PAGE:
ASU, city of Phoenix create regional sustainability center in new partnership
Reflecting greater ambition for expanding a sustainability agenda, Phoenix recently announced a four-year partnership with ASU to create programs and projects aimed at transforming waste streams into economic development for the region.
Composed of local businesses and government entities, the Center for Resource Intelligence will serve as a foundation for research and development to reduce waste in the Valley through recycling, lowering levels of food scraps and diminishing the amount of industrial garbage emitted by the region.
Bill Campbell, program manager with Sustainability Solutions Services at the University, helped oversee the agreement between ASU and Phoenix. He estimates that 15 cities and nearly 30 companies thus far have agreed to take part in the initiative.
“These local cities, towns and tribes showed interest in these projects,” he said. “The idea of bringing them together, in a public-private collaboration, is the purpose of the Center for Resource Intelligence.”
The center, which will be supervised by the Global Institute of Sustainability at ASU, is expected to promote economic entrepreneurship and welcome the advent of green-friendly ventures to the area, he said.
Signaling a growing movement of green proposals for the city, Phoenix will be at the forefront in getting these plans off the ground to affect real change.
“Sustainability is gaining a lot of momentum in the cities,” Campbell said. “The center helps build that momentum and accelerate that trajectory.”
Senior Policy Advisor for Sustainability for Phoenix Colin Tetreault, who teaches sustainability at ASU, has worked closely on waste-reducing strategies in the past. He’s seen the impact local projects can have on transforming the lives of citizens and regions as a whole. For example, Arcadia recently undertook a recycling project similar to those proposed by the center.
“That entire area did not have recycling,” he said. “So, we partnered with a local nonprofit (organization) to educate and provide services to all the local businesses. This has catalyzed into actual provisions of services from private providers, which is a great thing.”
Instances of these green developments will likely continue to emerge in the coming years as Phoenix and many surrounding cities engage in projects suggested by the center.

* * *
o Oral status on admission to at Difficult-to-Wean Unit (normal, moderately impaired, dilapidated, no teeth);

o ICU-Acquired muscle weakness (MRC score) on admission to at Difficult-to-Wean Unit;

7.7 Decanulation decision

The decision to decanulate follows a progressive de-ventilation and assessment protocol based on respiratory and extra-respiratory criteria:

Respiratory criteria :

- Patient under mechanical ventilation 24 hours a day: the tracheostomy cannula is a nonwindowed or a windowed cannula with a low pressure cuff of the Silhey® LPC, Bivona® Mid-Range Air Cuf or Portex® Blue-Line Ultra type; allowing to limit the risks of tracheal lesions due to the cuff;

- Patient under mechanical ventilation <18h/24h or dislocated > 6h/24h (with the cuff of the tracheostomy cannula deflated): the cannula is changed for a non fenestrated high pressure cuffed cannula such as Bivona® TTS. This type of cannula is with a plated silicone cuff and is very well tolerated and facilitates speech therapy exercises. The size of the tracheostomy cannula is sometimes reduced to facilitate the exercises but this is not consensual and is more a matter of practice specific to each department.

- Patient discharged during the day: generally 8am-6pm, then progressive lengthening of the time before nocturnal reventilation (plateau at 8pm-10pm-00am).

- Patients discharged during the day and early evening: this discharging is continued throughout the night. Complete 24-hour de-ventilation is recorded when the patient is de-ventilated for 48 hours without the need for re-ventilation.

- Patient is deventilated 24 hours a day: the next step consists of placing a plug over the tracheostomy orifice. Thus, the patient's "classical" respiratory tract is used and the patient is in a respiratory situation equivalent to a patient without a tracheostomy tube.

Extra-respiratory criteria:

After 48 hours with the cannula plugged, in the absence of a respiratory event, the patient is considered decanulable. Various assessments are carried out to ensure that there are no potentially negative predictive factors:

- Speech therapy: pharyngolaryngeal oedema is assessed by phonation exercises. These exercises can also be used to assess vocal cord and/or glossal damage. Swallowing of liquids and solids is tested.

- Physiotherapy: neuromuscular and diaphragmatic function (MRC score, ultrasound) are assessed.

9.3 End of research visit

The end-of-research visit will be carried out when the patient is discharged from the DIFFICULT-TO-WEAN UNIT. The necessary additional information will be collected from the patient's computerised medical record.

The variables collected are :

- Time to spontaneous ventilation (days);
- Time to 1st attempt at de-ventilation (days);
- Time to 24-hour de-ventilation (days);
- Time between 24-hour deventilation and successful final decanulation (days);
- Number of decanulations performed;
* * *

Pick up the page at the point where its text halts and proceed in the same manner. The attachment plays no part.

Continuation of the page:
“Certainly this is a major shift, a system-level change with regard to how resources are appropriated throughout the entire area of Phoenix,” Tetreault said. “These programs offer major opportunities to transform neighborhoods. They are being driven deeper into the city’s cultural fabric.”
Aware of the robust influence these programs can have on local communities, Bill Gates, vice mayor of Phoenix, said he’s pleased the city chose ASU to collaborate with in undertaking this enterprise.
“It’s a no-brainer to be partnering with ASU on this,” he said. “Arizona State has been successful in having some of its graduates move into other sorts of business endeavors coming out of the research we’ve done. That’s one of the things I’m most excited about.”
Additionally, Gates said he expects that in creating new corporate opportunities for growth in the region, the economic value of implementing these programs will benefit the city in the future. He said he hopes the center will reach its sustainability goals and also encourage a wave of sustainable business to enter into the marketplace.
In terms of Phoenix’s potential as an economic powerhouse, Gates said he believes endeavors such as the Center for Resource Intelligence bridge the gap between public and private groups. He said it is indicative of the kind of city Phoenix will become in the next few years.
“My goal is to have the most sustainable desert city in the world,” he said. “Trash is actually a gold mine for us if we use it properly. Not only would it be creating jobs and generating revenue, but also it would be taking something seen as a negative, like a landfill, and turning it into a positive.”
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